Mike: I think the point is not that it is the biggest gift to big internet companies OR that it’s the biggest gift to the internet — I think it’s really the biggest gift [of] free speech for everybody, right? Because if you don’t have 230 set up the way it is set up, there would be much more limited ability for users to actually post content online.
It’s a little bit crazy to me that people think that changing or getting rid of 230 will enable more free speech, when the balances that are set up within 230 are very much designed as a gift to free speech.
Sonal: Okay, so now my question for you is, given that we did enter this world where user-generated content — whether on sites like YouTube with videos, educational or non-educational, political or non-political — we now live in a world where…people often use the framing of “platform versus publisher” (which I think is kind of meaningless and arbitrary). Sometimes, [they also] use the ridiculous phrase, “platisher,” as a hybrid of the two. I’d love to get your take on that framing and how that doesn’t (or does) apply here?
Mike: So, one of the things that comes up over and over that people say is, “Well if they moderate or if they change content, they are no longer a publisher; they are now a platform, and therefore, they lose Section 230 protections.”
The law makes NO distinction between platform and publisher; the law is not designed to protect one or the other, or say that there is difference between it — there’s no classification. It’s not a safe harbor where you have to meet, you know a, b, and c criteria in order to get the protections. You just need to be an “interactive computer service” that hosts third party content.
So the debate over “Are they a publisher, or are they a platform?” is completely meaningless under the law.
Sonal: Let’s actually talk about some recent events because I think it’s a useful case in sort of understanding 230 — and then we can break down some of the recent news as well around that.
So one recent event is that Twitter added a feature earlier this week where, [on] one of the President’s tweets, they added a link to other sites as a sort of quote “fact-check” mechanism. This could be contentious because a lot of people do not actually believe that everything the media writes is correct. That said, it linked to other third-party news sites, and it kind of labeled it as a fact-check feature.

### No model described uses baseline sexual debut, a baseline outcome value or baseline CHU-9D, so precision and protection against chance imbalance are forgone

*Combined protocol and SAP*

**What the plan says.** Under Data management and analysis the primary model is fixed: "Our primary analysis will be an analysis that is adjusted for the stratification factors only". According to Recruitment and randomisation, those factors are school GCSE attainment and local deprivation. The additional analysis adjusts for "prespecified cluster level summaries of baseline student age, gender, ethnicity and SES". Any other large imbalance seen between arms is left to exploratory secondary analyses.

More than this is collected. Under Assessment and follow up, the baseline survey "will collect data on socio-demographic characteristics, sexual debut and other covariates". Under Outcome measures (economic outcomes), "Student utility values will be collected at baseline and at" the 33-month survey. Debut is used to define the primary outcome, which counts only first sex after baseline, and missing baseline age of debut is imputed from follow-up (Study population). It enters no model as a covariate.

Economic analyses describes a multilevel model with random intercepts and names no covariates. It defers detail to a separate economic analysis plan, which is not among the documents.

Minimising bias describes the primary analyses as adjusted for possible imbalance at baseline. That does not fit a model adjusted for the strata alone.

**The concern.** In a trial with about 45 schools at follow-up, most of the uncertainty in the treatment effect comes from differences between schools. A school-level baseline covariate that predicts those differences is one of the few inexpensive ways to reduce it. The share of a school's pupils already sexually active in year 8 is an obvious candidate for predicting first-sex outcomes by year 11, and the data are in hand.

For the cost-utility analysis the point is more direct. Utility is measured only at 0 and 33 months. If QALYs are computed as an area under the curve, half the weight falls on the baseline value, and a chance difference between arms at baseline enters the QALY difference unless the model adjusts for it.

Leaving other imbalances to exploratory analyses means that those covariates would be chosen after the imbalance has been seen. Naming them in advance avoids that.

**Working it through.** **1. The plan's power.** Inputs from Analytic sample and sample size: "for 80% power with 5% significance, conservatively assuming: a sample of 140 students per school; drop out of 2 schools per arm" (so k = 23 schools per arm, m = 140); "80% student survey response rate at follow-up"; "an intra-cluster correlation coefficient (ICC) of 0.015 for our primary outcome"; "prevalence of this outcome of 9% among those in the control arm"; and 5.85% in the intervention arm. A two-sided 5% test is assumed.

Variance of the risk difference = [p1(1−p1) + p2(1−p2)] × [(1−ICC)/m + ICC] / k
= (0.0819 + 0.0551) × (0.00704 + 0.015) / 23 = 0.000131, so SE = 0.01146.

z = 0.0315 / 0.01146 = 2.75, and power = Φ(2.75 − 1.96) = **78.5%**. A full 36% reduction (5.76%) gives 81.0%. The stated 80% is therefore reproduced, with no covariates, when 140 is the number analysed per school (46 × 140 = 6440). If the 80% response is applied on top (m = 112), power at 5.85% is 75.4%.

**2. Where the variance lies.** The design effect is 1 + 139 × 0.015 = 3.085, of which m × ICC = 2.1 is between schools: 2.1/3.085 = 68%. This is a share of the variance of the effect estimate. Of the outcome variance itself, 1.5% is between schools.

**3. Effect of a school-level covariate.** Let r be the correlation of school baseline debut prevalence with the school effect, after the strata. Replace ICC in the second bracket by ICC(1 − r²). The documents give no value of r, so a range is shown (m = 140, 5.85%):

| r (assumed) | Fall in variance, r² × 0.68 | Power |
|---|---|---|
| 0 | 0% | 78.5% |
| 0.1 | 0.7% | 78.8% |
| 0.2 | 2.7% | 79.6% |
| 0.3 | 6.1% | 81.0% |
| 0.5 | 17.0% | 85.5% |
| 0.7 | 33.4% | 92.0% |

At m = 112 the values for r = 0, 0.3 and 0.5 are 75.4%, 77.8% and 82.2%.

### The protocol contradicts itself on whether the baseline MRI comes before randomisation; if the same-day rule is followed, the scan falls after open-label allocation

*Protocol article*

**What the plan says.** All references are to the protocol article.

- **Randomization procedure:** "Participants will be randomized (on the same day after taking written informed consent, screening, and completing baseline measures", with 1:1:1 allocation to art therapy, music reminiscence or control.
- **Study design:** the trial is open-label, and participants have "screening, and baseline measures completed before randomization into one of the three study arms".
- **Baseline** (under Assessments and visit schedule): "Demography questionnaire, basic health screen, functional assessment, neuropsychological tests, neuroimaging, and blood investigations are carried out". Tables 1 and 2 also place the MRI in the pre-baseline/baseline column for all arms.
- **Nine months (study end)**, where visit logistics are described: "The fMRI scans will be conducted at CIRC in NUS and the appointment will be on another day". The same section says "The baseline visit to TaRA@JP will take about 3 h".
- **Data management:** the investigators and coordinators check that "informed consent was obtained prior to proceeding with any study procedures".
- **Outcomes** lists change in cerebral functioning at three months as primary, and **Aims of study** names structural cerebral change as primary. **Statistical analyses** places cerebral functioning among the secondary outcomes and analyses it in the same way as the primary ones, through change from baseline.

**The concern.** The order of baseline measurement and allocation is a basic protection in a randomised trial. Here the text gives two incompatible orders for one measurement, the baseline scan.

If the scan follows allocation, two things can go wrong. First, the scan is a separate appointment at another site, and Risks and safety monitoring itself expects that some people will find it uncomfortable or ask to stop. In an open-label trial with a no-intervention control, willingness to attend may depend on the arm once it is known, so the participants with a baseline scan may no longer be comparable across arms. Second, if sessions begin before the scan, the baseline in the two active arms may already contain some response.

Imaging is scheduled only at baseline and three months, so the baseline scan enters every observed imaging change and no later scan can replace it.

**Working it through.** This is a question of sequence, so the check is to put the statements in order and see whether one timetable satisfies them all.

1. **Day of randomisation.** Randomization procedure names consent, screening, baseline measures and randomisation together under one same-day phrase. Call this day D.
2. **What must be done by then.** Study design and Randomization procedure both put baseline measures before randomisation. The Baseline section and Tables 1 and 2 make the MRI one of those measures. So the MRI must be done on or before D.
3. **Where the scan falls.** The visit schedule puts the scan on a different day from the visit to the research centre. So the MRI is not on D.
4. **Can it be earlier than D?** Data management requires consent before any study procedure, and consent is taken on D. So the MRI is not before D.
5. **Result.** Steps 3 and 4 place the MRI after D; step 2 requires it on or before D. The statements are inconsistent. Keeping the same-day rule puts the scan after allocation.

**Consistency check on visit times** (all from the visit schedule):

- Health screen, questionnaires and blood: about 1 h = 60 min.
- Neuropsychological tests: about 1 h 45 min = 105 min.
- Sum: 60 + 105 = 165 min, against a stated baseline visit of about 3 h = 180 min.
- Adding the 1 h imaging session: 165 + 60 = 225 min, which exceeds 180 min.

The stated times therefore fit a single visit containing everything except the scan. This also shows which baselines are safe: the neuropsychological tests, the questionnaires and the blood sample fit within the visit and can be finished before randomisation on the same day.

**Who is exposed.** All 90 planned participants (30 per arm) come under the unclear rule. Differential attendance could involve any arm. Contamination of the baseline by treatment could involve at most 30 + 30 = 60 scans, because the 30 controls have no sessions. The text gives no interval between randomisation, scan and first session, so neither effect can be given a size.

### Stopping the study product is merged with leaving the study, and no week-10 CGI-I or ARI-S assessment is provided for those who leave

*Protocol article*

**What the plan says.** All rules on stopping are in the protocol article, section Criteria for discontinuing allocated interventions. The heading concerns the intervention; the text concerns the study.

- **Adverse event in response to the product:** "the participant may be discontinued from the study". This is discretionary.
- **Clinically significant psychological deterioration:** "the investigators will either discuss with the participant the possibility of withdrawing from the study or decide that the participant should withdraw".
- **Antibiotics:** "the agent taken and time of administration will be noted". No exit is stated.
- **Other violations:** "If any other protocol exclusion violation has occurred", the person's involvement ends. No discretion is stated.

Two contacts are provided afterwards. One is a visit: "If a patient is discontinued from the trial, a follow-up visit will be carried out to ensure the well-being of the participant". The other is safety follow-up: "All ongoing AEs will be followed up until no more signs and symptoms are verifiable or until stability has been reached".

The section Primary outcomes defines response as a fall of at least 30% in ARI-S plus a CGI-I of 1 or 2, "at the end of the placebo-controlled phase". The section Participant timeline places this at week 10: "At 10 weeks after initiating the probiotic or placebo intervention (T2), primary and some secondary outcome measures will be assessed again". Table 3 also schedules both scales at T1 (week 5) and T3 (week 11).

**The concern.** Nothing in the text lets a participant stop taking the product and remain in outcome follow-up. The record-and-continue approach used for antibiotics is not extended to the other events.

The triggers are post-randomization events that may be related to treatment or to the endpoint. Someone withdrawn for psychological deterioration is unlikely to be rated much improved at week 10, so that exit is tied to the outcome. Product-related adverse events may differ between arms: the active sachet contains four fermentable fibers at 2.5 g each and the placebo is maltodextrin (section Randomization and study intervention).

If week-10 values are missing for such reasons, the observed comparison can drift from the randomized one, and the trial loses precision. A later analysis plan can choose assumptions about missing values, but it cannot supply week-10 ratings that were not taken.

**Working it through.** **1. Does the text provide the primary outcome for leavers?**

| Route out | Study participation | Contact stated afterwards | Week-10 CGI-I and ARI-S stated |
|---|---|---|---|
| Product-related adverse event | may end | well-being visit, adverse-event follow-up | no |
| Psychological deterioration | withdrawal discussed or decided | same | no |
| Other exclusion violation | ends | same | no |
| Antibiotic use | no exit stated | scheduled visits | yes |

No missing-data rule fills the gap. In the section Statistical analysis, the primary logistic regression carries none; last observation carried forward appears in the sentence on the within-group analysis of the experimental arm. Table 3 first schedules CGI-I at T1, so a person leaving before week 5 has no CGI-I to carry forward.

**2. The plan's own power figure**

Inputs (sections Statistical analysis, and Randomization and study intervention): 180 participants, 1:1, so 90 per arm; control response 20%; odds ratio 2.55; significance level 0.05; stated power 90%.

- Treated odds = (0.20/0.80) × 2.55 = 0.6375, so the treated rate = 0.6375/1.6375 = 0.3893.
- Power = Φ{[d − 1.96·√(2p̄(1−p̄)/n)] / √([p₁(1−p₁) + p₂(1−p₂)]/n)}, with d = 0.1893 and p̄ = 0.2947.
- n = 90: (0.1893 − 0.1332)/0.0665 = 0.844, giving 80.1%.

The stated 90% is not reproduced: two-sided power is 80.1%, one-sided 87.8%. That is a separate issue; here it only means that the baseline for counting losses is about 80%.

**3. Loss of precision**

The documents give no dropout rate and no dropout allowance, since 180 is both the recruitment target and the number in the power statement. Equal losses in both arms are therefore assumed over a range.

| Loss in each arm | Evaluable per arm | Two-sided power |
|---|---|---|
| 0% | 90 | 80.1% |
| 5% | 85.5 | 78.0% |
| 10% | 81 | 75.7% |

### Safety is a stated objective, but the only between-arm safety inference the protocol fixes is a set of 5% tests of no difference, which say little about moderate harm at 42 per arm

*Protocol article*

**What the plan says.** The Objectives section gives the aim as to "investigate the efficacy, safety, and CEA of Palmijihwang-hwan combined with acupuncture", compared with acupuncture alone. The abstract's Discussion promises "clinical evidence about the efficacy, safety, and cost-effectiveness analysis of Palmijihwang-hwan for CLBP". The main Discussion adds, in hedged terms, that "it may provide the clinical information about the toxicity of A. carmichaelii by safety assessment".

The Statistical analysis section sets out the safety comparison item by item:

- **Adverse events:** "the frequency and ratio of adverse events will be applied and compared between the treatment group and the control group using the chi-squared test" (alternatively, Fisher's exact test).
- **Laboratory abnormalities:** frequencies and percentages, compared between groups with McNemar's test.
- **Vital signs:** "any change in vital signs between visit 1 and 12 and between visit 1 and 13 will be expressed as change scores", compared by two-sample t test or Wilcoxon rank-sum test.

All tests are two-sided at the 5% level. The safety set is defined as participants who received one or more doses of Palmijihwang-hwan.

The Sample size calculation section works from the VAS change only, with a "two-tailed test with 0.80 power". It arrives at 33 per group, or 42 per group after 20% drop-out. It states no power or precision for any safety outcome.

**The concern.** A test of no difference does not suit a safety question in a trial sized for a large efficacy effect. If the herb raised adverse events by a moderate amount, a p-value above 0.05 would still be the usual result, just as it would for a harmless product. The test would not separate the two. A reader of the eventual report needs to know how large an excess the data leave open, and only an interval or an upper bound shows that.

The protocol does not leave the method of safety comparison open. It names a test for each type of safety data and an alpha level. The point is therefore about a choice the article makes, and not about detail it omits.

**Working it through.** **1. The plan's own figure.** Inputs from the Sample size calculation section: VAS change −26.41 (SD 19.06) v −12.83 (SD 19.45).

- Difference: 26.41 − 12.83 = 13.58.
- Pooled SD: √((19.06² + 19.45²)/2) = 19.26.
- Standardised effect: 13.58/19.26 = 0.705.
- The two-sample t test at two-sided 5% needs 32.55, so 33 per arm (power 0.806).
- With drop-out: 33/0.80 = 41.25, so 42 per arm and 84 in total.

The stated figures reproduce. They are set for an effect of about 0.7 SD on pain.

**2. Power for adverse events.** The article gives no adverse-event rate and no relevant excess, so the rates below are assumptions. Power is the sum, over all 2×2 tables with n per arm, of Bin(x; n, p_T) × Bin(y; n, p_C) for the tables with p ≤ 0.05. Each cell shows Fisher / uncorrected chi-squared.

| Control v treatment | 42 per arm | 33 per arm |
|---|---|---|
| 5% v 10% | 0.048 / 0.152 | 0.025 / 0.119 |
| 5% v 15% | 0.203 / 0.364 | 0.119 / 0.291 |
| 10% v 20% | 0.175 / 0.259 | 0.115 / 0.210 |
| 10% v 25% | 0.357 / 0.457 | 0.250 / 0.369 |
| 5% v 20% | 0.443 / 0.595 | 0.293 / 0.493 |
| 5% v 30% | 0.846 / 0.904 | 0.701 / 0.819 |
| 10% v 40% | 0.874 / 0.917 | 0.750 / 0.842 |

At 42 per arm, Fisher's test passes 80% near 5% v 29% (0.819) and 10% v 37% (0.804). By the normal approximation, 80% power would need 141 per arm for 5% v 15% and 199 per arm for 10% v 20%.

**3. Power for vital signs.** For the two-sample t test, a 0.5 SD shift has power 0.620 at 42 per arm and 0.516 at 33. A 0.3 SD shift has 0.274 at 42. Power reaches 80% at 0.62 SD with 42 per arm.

Then they added another thing where they kept a tweet from the president up — in the context of the Minnesota George Floyd protests — but put like a limit on it where people could retweet with comment but they couldn’t retweet/ like/ or reply to it, because it violated their site’s terms of services around speech that incites violence.
And so, in case one, they were adding what they quote called a “fact check” layer; in case two, they were adhering to their own terms of service around spreading violent speech, which said they kept up in the public interest.
So that’s a super, super high-level summary of what happened so far. My question for you now, Mike, is how [Section 230] does and doesn’t apply here? Because in this case, “the fact check” could be construed as commentary content, not just third-party content.
Mike: It’s a really complex topic. Each layer of it adds new complexities and each of those complexities are in some way important.
Let’s do the two tweets separately. The first tweet, they added something — and just as a minor correction (and this has been going around a lot; people said this is the first time that Twitter had used this) — Twitter has been using that feature over the last couple months but, this is the first time they have done it on a politician’s tweet.
What’s amusing to me is the time I saw it used…about two weeks earlier. It was used to debunk a Jimmy Kimmel video that was making fun of Mike Pence. Twitter put on a thing that said this is manipulated media, it is not accurate. It was a tweet that had gone viral. It was making fun of something that Pence had done, and Twitter stepped in and said no, this is incorrect or manipulated media. [Twitter then] had a link to third party content saying why it was manipulated.
And so, that is allowed under 230. What it is doing is adding more speech — it is linking to other sources [and] providing more context. The part that is not protected by 230, was never protected by 230, and no change to 230 is going to change that, is any speech that comes directly from Twitter itself. So, in this case, that was the very narrow line that was put under Trump’s tweet. It said something like, “Get more facts about mail-in ballots,” or something to that effect. That particular line is from Twitter itself and therefore is not protected by 230. But, it IS completely protected by the First Amendment. The third-party content that they link to is then protected by 230.
[In] the second tweet, Twitter did something new (which I had not seen before) in which they put up a note that said that this tweet violates the terms of service, however, they want to keep it up because they feel that [the tweet] is relevant and important for people to see [its] content but to understand that it violated the terms of service. So they added more context and limited the ability for people to retweet or reply to it.
And again, this is 100% allowed by 230. It did not remove the content, it didn’t take it down. Even if Twitter chose to take it down, or take down his speech, or take down that tweet, that wouldn’t violate his free speech rights. The First Amendment protects people from the government acting, not from a company. Now, I have also since seen Twitter use “This tweet violates our terms of service, but we are leaving it up because it is newsworthy,” message on at least one other tweet this morning from somebody who was defending the president.
Sonal: Let me ask you another question, and then we can break down the executive order…Since we already debunked this platform-publisher distinction, [what do you make of] these companies that provide these interactive web services are like phone companies? They always use this line that, “Oh but imagine if the phoooone company decided to take down that conversation you had and interrupted you in the middle?” What do you make of that analogy?